Rolls-Royce plans to double its revenues within the coming decade, shrugging off the economic gloom that has settled over many other UK manufacturers.
“Many businesses have problems about where they are going to grow and how they are going to grow. We are blessed and cursed with choice frankly,” said John Rishton, chief executive of the aircraft engine manufacturer, whose profits increased by more than a fifth last year thanks to a strong performance in its maintenance and repair division as well as a joint venture with Daimler.
Revenues rose 4 per cent, led by after-market sales – or servicing the engines – while pre-tax profits rose 21 per cent year on year to £1.16bn, boosted by foreign-exchange rates and the acquisition with Daimler last year of German engines group Tognum.
Rolls-Royce underscored further growth prospects with a 5 per cent rise in its order book, to £62bn and Mr Rishton said the company was as confident today as it was two years ago that its revenues would double within a decade.
It expects its civil aviation and energy divisions to lead the way this year, helped by demand from emerging markets.
“In the markets in which we operate we still see growth and opportunities within developed parts of the world as well as the emerging parts of the world,” Mr Rishton said, adding that new orders were fuelling growth in countries such as China, India, Brazil and Russia. In mature markets, such as Europe, the need to shift to more efficient aircraft engines because of high fuel prices was buoying demand, he said.
Roughly half of the company’s engine order book comes from the developing regions of Asia and the Middle East, serving as a “pretty good proxy” for the company’s split between new capacity orders and replacement orders.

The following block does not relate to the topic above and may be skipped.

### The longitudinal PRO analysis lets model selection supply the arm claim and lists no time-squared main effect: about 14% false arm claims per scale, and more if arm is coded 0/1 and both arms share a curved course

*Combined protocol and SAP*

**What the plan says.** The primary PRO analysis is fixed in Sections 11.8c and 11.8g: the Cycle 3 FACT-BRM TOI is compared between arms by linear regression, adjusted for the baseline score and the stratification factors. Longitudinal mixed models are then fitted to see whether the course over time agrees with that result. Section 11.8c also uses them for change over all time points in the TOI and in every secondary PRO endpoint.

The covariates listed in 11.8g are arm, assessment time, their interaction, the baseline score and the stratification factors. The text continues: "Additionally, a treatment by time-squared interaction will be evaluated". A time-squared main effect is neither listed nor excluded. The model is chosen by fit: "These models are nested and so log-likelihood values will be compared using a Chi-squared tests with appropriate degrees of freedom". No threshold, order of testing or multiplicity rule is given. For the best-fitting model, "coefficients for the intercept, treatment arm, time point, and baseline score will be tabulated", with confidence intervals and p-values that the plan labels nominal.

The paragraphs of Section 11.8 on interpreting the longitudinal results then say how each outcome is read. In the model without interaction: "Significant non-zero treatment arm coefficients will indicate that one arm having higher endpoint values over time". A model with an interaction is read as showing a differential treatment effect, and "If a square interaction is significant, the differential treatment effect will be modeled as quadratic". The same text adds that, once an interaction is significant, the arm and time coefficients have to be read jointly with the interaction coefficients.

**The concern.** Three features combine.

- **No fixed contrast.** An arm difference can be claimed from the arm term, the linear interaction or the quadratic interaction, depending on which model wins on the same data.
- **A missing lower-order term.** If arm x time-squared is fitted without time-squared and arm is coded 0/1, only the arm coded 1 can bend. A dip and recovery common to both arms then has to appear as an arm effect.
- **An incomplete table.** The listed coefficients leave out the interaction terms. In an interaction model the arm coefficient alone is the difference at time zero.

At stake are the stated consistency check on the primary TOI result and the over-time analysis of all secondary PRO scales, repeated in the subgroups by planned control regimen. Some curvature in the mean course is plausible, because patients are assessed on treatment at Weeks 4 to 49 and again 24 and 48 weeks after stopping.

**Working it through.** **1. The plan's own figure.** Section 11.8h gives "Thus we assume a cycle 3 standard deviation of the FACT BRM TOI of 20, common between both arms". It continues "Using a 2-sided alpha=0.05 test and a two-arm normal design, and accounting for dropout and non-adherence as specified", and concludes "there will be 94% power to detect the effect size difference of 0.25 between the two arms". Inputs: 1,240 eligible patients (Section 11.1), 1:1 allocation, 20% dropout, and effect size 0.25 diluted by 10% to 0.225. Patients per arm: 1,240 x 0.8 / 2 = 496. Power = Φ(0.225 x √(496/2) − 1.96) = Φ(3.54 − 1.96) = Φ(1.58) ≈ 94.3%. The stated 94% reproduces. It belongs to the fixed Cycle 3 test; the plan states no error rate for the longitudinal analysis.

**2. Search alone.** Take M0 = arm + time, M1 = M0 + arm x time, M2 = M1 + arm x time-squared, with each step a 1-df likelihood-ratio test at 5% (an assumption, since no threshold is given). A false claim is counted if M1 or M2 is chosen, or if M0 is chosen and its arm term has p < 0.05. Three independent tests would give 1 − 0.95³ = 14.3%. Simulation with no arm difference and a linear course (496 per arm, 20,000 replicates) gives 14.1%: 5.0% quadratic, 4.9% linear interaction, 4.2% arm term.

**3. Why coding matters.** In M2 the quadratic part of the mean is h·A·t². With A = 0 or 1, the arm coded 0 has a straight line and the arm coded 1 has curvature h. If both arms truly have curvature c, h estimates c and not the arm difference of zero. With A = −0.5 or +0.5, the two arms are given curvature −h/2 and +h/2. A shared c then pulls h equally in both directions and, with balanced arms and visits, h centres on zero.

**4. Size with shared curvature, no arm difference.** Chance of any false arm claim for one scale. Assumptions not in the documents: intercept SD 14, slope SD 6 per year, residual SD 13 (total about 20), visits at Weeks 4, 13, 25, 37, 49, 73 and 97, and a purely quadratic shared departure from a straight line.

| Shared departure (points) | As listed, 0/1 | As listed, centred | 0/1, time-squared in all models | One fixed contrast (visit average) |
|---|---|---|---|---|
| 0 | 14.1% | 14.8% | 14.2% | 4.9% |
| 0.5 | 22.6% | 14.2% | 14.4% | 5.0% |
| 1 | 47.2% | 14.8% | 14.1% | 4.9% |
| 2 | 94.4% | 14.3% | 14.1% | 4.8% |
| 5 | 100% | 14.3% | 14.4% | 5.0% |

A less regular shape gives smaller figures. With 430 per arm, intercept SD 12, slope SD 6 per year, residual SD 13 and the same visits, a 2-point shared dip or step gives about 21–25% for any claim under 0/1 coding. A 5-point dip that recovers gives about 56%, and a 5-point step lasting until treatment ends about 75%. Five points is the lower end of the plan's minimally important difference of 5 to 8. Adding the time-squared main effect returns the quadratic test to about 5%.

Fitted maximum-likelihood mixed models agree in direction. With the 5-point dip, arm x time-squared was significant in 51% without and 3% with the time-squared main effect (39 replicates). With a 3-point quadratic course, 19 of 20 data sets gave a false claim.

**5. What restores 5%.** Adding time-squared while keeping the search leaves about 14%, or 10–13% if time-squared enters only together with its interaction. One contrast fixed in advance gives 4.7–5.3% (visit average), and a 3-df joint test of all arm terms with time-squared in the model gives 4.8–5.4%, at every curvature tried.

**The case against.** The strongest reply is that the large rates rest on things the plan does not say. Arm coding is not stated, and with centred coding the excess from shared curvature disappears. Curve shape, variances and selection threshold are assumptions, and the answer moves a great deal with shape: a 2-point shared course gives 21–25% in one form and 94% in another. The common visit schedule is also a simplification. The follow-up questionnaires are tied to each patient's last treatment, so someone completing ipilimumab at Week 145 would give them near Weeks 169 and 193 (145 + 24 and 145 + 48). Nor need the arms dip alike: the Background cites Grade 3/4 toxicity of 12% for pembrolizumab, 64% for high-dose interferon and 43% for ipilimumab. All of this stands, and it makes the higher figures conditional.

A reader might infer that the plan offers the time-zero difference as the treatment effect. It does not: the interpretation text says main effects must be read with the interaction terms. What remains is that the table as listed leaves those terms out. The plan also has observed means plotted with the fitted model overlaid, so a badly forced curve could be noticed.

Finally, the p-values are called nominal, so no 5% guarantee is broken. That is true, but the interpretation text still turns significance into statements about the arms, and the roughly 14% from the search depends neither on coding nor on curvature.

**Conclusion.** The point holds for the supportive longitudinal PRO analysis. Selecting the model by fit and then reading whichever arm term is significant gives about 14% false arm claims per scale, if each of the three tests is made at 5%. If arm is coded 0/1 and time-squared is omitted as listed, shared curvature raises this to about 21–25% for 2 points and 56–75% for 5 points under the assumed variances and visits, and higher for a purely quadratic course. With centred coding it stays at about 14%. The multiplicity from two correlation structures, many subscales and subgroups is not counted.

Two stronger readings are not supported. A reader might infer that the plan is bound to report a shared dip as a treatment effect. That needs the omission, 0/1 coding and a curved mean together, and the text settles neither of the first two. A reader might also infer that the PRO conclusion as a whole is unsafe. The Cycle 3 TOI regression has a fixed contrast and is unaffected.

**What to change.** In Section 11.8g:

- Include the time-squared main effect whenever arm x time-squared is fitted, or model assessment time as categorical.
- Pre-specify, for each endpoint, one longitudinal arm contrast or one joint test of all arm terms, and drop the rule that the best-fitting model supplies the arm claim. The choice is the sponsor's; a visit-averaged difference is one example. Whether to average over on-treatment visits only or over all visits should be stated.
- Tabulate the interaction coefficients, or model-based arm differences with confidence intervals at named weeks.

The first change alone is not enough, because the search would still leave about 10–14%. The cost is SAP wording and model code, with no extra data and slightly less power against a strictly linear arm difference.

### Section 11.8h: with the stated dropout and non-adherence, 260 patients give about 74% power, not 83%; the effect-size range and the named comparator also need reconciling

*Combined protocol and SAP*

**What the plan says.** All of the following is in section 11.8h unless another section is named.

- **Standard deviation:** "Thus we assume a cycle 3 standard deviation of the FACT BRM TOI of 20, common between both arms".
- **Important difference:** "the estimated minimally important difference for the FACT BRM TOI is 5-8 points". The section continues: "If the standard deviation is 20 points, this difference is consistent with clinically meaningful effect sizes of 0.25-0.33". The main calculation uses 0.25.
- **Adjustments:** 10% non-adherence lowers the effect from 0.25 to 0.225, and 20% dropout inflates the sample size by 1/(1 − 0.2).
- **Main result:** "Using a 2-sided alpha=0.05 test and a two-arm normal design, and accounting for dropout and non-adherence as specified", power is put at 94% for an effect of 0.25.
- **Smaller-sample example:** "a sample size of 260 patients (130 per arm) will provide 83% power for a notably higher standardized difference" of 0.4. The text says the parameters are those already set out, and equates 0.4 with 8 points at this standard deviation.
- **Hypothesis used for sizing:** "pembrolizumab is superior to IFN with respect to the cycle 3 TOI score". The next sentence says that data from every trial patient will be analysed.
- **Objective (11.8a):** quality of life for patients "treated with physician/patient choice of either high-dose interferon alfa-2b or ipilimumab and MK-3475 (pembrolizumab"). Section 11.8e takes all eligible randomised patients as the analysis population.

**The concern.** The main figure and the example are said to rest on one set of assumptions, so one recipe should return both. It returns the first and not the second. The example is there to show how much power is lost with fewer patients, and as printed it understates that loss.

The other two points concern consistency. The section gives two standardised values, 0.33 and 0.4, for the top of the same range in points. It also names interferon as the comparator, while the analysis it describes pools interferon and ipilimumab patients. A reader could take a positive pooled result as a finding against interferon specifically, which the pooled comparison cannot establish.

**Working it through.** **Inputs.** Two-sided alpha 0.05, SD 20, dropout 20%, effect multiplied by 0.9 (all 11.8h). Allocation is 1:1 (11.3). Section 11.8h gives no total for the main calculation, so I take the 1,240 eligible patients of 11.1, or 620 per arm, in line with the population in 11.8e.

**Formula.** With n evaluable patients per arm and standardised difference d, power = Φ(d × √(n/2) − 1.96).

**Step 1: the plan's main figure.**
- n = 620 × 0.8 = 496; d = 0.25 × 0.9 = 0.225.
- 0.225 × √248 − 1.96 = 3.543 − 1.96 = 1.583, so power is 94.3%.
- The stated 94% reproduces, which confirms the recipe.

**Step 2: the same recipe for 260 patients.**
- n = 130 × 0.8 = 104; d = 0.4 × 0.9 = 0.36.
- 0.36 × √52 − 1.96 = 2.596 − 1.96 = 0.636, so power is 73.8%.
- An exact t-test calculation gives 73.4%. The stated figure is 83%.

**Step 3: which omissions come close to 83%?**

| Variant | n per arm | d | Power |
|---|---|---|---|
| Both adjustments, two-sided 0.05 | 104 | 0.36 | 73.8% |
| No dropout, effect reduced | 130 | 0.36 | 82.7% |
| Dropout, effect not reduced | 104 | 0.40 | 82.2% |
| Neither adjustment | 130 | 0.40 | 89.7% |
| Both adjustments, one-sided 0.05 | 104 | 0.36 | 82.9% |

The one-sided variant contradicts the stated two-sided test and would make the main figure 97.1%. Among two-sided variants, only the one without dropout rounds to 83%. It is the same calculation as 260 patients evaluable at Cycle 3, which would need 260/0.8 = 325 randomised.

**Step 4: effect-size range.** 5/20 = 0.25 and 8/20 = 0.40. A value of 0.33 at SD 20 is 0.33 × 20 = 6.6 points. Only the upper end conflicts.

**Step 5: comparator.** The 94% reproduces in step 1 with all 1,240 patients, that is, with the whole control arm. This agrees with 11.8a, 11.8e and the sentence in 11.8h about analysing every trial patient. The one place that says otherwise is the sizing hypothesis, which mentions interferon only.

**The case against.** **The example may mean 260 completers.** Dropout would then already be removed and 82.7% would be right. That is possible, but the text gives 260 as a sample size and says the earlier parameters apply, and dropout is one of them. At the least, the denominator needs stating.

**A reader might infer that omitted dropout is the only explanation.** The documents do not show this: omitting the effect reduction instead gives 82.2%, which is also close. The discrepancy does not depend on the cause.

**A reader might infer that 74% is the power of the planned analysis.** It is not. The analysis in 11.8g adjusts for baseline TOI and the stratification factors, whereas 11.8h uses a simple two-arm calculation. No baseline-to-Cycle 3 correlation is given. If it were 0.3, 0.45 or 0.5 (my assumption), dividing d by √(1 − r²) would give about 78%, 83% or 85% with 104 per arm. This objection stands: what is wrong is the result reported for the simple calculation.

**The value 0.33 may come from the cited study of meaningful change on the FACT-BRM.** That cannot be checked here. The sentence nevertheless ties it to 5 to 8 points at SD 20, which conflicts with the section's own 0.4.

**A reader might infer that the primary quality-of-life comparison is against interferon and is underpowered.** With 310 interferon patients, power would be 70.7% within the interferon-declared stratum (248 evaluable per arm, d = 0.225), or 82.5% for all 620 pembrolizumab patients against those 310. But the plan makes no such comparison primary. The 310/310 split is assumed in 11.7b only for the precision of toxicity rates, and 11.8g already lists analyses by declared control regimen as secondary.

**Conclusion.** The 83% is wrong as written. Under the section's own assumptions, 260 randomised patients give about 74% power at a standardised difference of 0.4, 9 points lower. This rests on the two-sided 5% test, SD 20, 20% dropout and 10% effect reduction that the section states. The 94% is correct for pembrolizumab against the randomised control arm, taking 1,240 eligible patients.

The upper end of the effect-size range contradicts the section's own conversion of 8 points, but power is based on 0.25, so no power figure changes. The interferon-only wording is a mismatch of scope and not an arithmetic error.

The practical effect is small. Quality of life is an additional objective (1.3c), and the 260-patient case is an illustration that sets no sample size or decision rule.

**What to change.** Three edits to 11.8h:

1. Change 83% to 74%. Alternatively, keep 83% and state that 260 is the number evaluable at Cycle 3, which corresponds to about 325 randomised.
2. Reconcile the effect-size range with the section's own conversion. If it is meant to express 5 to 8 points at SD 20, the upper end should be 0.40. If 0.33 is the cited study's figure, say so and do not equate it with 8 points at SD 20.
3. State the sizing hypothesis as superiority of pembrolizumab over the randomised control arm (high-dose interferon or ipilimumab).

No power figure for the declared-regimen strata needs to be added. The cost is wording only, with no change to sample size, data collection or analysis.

Rolls-Royce is one of the UK’s most respected and influential engineering companies and Mr Rishton was not shy about suggesting that the UK government look to its long commitment to engineering as a guide to rebalancing the economy.
He said the UK was merely at the start of a long process, one that needed to include improving the image of engineers.
“We make heroes both positive and negative out of investment bankers,” Mr Rishton said. “We raise their profile, we make films about them. Kids talk about it the same way they talk about celebrities. Many people think an engineer is someone who repairs your car at a garage,” he added.
The company raised the dividend by 9 per cent to 17.5p, paid out from earnings per share that were 25 per cent higher at 48.5p.
Shares fell slightly in early trading, to £7.75 after reaching all-time highs last week.
They had stumbled last month when analysts raised concerns about slackening demand from both civil and military aircraft makers. But the company pointed on Thursday to a 7 per cent rise in its civil aerospace order book – which represents more than 80 per cent of the group total – including an exclusive deal to build the engine for Airbus’s A350-1000 aircraft.
The defence order book fell by 7 per cent, to £6bn, but the division’s bottom line was shored up by a £60m payment from the Ministry of Defence for cancelling contracts following a spending review.
Mr Rishton said continued investment across the group’s divisions meant cash flows would stay steady in 2012 even as revenues and profits looked set to rise.
Analysts at Investec called the full-year results “solid”, “with the prospect of continued long-term growth underpinned by the order book, growing after-market sales and contribution from Tognum”.
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